Diamond Sparrows, Breeding Finches in Captivity

Jerry Jennings


Whether breeding finches in cages or aviaries, it is a difficult and challenging task with most species. The Diamond Sparrow certainly is no exception.

Known as the Diamond Firetail Finch [Zonaeginthus guttatus] in its native Australia. this bird is one of the four Firetai1 species and the only one common in captivity. Among the other three species, only the Painted Finch (Emblema picta) is known in American and European aviculture, where it is extremely rare. The remaining two species, the Beautiful Firetail (Z. bellus) and the Red-eared Firetail (Z. oculatus) have never been imported into the U.S.

The Diamond Sparrow is an extremely attractive, but somewhat aggressive bird. The crown and nape are silver gray; back and wings dusky brown; rump and upper tail coverts red, tail black. The throat, abdomen, and under tail coverts are white. A broad black band covers the foreneck and upper breast. The sides of the foreneck and the flanks are black with each feather having a subterminal white spot. The bill, iris, and eye ring are red; the feet and legs are dark gray. Sexes are alike except males have darker bills tending toward maroon, whereas females often have very light red bills. Behavior is the key to sex determination. Immatures are similar to adults except the bill is black and the black feather areas are gray.

The range of the Diamond Sparrow extends from the Dawson River in eastern Queensland to the Eyre Peninsula and Kangaroo Island of South Australia where they inhabit open forest and grasslands. The birds are also known to frequent gardens and parks, though they are not particularly fond of man. Habitat destruction has brought about a distinct decline in their numbers, and they have been extending their range inland away from advancing civilization.

The natural diet of the Diamond Sparrow consists of half ripe and ripe grass seeds, which are taken from the ground. Birds may also be observed jumping up from the ground to obtain seeds direct from seedheads. During the breeding season Diamond Sparrows consume large quantities of small insects and insect larvae.

In captivity their natural diet can and should be duplicated. A variety of dry seeds including Canary, Proso, large and small red millet, and the smaller finch millets should be offered as the main course with emphasis on the first two. A practical solution would be to offer a commercial finch mix and a parrakeet mix, since finch mixes are generally light on Canary and Proso. Spray millet is a perennial favorite, rounding out the dry seed offerings.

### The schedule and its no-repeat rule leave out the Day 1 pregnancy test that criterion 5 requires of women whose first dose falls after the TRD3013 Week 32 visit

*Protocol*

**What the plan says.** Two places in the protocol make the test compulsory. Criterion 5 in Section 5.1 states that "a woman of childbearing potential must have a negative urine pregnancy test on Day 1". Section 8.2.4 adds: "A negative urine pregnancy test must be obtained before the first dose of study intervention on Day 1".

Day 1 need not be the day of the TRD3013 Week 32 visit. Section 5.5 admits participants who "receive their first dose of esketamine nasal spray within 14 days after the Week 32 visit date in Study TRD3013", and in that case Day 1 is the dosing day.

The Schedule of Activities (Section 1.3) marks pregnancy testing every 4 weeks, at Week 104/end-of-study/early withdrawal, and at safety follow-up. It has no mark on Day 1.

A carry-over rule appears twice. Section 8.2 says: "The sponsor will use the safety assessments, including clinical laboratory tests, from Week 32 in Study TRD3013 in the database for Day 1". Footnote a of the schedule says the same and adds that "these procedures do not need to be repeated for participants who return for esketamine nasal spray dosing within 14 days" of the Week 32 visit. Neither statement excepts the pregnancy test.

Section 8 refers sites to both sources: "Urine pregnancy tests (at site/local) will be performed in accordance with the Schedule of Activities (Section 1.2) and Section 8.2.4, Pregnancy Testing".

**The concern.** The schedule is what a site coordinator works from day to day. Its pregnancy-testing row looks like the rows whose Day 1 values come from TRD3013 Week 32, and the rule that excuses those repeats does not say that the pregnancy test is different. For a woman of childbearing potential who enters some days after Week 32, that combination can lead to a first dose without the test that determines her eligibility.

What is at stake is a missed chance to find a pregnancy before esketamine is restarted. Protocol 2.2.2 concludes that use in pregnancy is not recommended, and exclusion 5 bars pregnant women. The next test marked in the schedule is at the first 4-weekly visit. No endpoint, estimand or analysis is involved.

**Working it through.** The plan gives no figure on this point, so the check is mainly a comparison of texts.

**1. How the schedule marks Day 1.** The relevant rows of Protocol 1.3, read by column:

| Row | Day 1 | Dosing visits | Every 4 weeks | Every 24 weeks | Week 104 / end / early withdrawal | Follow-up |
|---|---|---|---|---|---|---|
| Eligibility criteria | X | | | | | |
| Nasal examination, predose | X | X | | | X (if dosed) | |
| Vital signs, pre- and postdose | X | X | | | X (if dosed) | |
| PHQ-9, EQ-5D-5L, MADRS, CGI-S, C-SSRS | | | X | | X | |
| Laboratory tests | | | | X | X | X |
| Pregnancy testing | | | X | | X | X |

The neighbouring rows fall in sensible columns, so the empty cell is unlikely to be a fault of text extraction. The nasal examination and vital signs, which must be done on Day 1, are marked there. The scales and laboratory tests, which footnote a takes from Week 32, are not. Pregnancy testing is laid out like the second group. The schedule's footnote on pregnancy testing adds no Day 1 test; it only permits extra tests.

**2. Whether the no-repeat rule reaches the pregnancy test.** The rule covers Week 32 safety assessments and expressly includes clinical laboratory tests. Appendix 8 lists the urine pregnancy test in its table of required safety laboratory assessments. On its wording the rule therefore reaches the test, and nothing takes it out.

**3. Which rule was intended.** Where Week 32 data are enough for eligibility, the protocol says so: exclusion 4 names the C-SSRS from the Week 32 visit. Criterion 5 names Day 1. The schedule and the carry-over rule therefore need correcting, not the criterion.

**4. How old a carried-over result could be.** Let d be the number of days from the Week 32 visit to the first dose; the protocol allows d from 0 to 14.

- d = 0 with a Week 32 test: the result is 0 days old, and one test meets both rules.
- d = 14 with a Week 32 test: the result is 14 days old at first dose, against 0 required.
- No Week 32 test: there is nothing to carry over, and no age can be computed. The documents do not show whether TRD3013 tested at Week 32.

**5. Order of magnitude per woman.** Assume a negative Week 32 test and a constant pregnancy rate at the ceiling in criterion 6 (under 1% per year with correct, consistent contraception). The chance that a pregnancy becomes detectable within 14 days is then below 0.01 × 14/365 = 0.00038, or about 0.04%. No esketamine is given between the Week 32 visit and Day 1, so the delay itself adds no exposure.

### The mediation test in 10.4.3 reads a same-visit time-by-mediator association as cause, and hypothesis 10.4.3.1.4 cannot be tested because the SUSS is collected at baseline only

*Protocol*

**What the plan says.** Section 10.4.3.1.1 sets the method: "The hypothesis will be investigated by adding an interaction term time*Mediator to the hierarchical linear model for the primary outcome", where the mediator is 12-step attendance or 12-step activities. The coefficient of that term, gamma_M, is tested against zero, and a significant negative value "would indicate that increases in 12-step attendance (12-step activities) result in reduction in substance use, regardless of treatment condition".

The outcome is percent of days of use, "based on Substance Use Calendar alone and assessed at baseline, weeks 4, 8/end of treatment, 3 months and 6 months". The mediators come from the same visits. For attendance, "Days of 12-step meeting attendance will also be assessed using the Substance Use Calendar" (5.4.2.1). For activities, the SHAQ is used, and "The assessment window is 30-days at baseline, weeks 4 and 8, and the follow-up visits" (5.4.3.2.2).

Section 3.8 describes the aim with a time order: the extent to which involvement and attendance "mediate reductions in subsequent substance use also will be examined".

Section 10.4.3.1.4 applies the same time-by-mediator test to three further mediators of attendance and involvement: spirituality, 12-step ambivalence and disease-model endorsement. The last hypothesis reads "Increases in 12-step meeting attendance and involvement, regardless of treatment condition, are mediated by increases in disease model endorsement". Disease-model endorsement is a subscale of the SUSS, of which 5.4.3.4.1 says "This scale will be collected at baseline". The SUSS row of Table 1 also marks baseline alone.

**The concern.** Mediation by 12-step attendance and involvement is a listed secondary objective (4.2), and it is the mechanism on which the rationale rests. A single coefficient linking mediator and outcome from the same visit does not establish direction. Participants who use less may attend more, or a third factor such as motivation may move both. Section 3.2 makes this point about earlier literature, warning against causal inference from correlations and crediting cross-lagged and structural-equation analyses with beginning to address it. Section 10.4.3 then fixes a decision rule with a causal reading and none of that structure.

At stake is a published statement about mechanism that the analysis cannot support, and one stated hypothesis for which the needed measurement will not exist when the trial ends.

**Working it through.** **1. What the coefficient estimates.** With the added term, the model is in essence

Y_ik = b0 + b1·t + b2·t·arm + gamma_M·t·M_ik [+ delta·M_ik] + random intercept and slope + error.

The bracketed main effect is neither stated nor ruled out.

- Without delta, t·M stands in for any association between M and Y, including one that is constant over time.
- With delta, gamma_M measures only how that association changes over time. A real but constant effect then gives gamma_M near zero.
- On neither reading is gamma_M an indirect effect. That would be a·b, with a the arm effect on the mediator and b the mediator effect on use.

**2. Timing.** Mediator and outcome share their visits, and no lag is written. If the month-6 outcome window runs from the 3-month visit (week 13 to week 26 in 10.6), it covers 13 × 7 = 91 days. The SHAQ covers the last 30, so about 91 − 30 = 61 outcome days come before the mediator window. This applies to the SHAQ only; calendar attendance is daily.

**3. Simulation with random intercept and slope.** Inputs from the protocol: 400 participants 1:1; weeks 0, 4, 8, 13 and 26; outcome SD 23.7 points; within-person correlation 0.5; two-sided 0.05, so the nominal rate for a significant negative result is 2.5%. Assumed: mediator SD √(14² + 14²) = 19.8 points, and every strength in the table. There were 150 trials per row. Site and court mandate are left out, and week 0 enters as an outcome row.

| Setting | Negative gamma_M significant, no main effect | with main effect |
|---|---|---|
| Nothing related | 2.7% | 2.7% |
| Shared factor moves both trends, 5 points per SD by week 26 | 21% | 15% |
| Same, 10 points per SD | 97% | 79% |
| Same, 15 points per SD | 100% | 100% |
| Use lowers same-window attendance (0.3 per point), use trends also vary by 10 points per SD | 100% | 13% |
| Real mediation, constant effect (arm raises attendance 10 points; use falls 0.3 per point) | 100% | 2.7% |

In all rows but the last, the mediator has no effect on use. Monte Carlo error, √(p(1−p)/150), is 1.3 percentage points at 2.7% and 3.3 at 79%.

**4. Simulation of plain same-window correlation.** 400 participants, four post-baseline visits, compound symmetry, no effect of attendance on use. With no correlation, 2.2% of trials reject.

During breeding season the aviculturist should endeavor to grow some spray millet or finch millet. This is fairly easy to do and the seed heads produced should be served while still green (half ripe) and in the milk stage.

It is difficult to raise Diamond Sparrows without some live food. Mealworms are the most convenient, though not the only option. Fly larvae may be cultivated in the back yard. This includes houseflies, which may be produced from decaying meat (be sure the larvae have been cleansed by placing them in bran for twenty-four hours before serving), and fruit flies - a culture of which may be cultivated right inside the aviary.

Other insect options include was moth larvae and small crickets, which are commercially available (Classified ads in Field & Stream Magazine provide information on suppliers). Finally, mosquito larvae can be grown in standing water, as small as a bucketfull in most parts of the country, and removed with a small fish net.

Establishing breeding pairs of

Diamond Sparrows is a painstaking task. As with most finches a male and female do not necessarily a pair make. Several birds should be color code banded and placed in an enclosure where they may select their own mates. Once pairing has occurred, pairs may be removed lo separate flights - ideaUy one pair per flight as males may behave aggressively towards other males.

Diamond Sparrows will select a variety of nest sites. Some birds will choose boxes, while others will choose baskets. Some will build only in tumbleweeds or live plants, having nothgint to do with artificial sites. Whatever site they select, they must be left ALONE! The greatest cause of failure is the nosey breeder. Diamond Sparrows are so finicky that I automatically remove young from a nest accidentally inspected, and place them under Societies or Zebras. In every case where this has not been done, the young have disappeared. The critical period is froj the day of hatching to about two weeks of age, however, the chance is not worth taking.


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